A new self-driving grocery store has opened in Shanghai, aimed at totally changing the way that people shop.
The Moby Mart, created by Swedish startup Wheelys (in cooperation with retail company Himalafy and Hefei University), will operate 24/7 with no human staff. It runs on solar power with a mission of making grocery shopping environmentally-friendly, easy to access, and cheaper to operate.
Customers must download an app in order to shop at Moby, and once they have collected their groceries, the store scans and charges them accordingly. The app also lets you call a nearby Moby to your area. Advanced AI technology allows each travelling store to know when to restock on groceries.
This isn’t Wheelys’s first innovative creation. In 2015, they launched a portable coffee stand on a bike, which ordinary people could buy and operate for $2,999. The project propelled Wheelys to success, prompting them to come up with more local commerce inventions.
“We’ve been thinking about how to make shopping more innovative, effective and cheaper for people to start a café or retail in general,” Wheelys cofounder and CEO Maria De La Croix told Techcrunch.
Moby’s technology eliminates some of the expenses and troubles that come with normal grocery stores. You’ll never have to wait in line at a Moby, for example, and there’s no need to hire cashiers or managers. If customers have a question, an AI “hologram greeter” is there to help.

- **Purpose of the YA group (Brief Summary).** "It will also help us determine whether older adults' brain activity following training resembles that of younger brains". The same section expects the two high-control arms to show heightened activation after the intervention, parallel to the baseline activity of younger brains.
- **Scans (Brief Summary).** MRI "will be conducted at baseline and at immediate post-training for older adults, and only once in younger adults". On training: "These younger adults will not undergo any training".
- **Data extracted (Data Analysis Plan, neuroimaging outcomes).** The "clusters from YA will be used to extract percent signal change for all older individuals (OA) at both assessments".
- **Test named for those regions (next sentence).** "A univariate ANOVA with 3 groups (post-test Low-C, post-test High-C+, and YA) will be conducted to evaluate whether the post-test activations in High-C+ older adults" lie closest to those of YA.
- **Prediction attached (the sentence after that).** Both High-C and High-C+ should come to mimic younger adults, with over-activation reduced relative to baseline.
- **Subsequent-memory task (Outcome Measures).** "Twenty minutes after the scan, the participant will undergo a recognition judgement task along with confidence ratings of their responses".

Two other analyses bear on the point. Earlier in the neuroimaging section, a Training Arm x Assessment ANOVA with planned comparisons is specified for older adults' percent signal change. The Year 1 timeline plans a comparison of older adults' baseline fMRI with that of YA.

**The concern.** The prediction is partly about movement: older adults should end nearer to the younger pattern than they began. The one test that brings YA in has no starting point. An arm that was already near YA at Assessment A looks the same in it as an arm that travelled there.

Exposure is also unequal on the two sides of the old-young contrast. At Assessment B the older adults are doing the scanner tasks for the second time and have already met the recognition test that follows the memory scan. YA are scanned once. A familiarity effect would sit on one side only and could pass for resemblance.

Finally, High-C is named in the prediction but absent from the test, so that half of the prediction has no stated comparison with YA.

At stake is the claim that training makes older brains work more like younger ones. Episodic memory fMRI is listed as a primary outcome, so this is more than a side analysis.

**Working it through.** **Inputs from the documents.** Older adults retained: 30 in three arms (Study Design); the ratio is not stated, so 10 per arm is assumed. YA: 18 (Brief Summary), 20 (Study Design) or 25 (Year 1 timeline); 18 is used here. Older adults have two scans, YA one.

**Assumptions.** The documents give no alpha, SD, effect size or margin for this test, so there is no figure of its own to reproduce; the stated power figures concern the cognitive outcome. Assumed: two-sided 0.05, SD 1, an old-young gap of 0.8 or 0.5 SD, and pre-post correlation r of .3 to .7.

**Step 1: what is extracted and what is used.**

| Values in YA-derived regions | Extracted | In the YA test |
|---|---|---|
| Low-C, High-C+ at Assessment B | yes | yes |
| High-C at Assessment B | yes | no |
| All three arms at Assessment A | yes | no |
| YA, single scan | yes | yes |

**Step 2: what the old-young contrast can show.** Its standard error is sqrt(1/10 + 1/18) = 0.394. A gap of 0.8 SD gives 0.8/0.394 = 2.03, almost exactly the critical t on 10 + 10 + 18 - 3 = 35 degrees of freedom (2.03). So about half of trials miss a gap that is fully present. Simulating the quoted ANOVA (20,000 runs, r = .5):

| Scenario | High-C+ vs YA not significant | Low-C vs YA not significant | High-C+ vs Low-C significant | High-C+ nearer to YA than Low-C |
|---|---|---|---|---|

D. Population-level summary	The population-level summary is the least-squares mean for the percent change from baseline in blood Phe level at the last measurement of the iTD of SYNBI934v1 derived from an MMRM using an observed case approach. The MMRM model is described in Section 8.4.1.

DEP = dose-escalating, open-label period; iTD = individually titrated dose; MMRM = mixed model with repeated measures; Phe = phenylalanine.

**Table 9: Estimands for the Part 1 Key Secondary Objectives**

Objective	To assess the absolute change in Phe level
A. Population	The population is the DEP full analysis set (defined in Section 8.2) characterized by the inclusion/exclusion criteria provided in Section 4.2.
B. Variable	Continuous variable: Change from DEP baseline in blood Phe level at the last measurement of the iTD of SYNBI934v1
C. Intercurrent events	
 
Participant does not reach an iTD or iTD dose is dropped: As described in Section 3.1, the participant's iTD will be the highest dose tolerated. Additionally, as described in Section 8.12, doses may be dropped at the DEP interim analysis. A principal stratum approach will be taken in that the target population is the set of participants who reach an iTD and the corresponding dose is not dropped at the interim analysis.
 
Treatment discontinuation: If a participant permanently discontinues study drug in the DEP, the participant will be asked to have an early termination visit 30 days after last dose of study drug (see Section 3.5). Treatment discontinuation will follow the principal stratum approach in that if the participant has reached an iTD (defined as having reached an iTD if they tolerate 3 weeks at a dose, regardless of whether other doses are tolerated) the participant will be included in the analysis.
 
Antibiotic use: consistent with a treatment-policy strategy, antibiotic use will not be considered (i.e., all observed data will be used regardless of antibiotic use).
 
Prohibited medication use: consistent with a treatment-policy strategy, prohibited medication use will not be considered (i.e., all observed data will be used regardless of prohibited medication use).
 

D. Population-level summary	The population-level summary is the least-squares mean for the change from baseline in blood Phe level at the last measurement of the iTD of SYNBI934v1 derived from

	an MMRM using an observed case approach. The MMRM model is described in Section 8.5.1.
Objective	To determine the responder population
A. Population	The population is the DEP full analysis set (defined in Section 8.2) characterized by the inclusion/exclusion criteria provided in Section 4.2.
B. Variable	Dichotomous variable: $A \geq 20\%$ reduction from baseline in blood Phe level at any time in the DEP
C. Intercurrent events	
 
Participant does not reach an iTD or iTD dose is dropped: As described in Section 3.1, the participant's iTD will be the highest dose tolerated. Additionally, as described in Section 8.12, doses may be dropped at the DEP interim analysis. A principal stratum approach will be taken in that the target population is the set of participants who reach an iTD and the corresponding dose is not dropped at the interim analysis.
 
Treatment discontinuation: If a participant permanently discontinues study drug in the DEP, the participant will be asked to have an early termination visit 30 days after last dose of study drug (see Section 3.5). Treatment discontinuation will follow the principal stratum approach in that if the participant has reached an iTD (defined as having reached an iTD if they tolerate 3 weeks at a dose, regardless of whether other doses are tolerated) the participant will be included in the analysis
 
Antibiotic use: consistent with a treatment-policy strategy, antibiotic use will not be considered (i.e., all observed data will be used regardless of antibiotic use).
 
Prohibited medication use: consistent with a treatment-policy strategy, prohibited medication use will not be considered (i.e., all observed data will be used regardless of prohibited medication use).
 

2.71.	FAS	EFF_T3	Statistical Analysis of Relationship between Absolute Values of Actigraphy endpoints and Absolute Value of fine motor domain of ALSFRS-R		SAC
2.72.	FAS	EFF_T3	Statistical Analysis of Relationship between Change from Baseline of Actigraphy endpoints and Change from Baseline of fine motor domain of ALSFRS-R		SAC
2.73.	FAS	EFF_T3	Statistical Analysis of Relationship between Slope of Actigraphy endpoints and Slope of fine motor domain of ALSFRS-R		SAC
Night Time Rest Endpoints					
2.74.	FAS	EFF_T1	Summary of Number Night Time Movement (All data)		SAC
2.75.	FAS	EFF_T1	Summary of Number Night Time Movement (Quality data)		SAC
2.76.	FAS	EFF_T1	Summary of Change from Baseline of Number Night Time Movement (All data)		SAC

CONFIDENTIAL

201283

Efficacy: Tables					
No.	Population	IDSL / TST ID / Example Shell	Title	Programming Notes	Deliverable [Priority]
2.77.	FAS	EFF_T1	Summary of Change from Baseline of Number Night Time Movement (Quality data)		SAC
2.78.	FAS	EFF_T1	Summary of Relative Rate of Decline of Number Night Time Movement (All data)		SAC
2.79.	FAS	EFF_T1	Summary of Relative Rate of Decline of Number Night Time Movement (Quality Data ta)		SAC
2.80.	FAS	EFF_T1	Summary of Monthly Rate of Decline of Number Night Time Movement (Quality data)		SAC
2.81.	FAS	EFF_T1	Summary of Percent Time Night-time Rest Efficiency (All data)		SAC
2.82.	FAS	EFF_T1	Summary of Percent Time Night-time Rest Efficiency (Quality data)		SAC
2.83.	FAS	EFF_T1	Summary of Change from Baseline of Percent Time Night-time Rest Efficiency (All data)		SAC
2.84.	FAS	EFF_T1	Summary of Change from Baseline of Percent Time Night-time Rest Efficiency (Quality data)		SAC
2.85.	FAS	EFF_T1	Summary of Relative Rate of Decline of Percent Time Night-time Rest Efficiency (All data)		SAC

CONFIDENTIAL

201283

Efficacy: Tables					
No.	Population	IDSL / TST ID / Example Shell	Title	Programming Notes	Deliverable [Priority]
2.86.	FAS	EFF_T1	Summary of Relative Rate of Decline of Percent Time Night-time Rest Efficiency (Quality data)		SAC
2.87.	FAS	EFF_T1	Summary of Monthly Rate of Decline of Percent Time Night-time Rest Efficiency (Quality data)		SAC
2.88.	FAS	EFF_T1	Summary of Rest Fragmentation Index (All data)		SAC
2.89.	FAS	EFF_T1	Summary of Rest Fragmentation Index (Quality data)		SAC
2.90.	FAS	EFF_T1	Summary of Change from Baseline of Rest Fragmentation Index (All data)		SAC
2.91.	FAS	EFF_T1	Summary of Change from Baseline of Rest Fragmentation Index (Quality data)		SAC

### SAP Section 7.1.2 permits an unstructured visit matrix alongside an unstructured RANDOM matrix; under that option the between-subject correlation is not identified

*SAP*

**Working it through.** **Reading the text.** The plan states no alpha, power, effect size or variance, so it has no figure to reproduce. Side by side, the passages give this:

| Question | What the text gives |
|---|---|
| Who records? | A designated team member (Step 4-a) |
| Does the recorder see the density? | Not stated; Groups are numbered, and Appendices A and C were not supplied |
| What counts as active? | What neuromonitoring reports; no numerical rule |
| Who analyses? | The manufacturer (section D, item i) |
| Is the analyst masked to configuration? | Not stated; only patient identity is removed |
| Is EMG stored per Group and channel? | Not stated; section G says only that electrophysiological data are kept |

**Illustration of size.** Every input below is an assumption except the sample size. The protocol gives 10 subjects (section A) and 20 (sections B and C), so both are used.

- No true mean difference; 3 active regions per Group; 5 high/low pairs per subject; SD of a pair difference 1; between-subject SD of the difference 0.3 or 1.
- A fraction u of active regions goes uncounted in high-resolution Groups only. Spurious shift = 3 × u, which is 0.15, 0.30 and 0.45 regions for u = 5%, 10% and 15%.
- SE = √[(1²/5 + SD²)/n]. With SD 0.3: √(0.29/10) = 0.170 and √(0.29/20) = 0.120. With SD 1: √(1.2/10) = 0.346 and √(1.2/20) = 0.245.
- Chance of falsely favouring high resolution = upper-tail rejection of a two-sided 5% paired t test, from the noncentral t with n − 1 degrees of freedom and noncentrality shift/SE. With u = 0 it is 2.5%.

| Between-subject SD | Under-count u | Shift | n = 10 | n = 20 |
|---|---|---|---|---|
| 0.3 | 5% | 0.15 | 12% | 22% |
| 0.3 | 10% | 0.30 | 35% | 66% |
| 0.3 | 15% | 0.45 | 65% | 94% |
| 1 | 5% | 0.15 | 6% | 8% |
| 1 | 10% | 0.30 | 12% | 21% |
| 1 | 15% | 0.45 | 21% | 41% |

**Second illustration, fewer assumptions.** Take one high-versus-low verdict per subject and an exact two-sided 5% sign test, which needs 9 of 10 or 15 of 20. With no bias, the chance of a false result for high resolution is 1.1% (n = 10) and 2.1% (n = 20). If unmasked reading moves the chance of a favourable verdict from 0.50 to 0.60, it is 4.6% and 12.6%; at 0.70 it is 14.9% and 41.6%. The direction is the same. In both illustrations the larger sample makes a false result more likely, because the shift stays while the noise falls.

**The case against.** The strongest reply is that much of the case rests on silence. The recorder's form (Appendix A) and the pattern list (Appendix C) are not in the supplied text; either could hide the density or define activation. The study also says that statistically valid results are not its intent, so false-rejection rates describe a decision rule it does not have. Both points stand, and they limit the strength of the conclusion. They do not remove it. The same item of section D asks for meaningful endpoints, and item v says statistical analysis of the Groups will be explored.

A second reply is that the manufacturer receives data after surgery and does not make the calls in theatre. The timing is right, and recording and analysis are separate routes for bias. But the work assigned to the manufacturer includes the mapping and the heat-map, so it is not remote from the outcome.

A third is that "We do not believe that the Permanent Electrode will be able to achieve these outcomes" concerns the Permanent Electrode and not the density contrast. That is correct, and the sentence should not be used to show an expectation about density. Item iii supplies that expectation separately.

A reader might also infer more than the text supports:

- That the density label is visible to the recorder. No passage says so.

While removing the need for human workers might seem bad for the unemployment rate, Moby’s creators insist that this kind of new technology helps everyone.
“The biggest costs to have a store are the place itself to rent in a central city — it’s ultra-expensive — and then staff is really expensive, and we’re removing both of these at the same time,” said Tomas Mazetti, one of the founders of Wheelys.
Mazetti told Fast Company that he hopes that the Moby will prove helpful to rural areas facing hard times and with poor access to groceries.
“I grew up in the countryside in Northern Sweden,” he said. “The last store closed there in the 1980s sometime, and after that, everyone just commuted into the city, but that takes an hour. A little piece of the village died. Now, suddenly, in a place like that, the village can team up and buy one of these stores. If the village is really small, [the store] can move around to different villages.”
Although Shanghai is the complete opposite of rural, it’s extremely expensive to rent out a building and start a grocery store here. The Moby’s affordable and portable nature can make it easy for ordinary citizens to start a successful business.
Although the Moby is up and running in Shanghai, it still has a long way to go before it’s fully-developed and ready to sell. Since self-driving vehicles are banned in China, Moby can only be operated by a human driver or remote controller.
But, with or without a driver, Moby makes grocery shopping a whole new experience.
By Caroline Roy
[Images via Wheelys]
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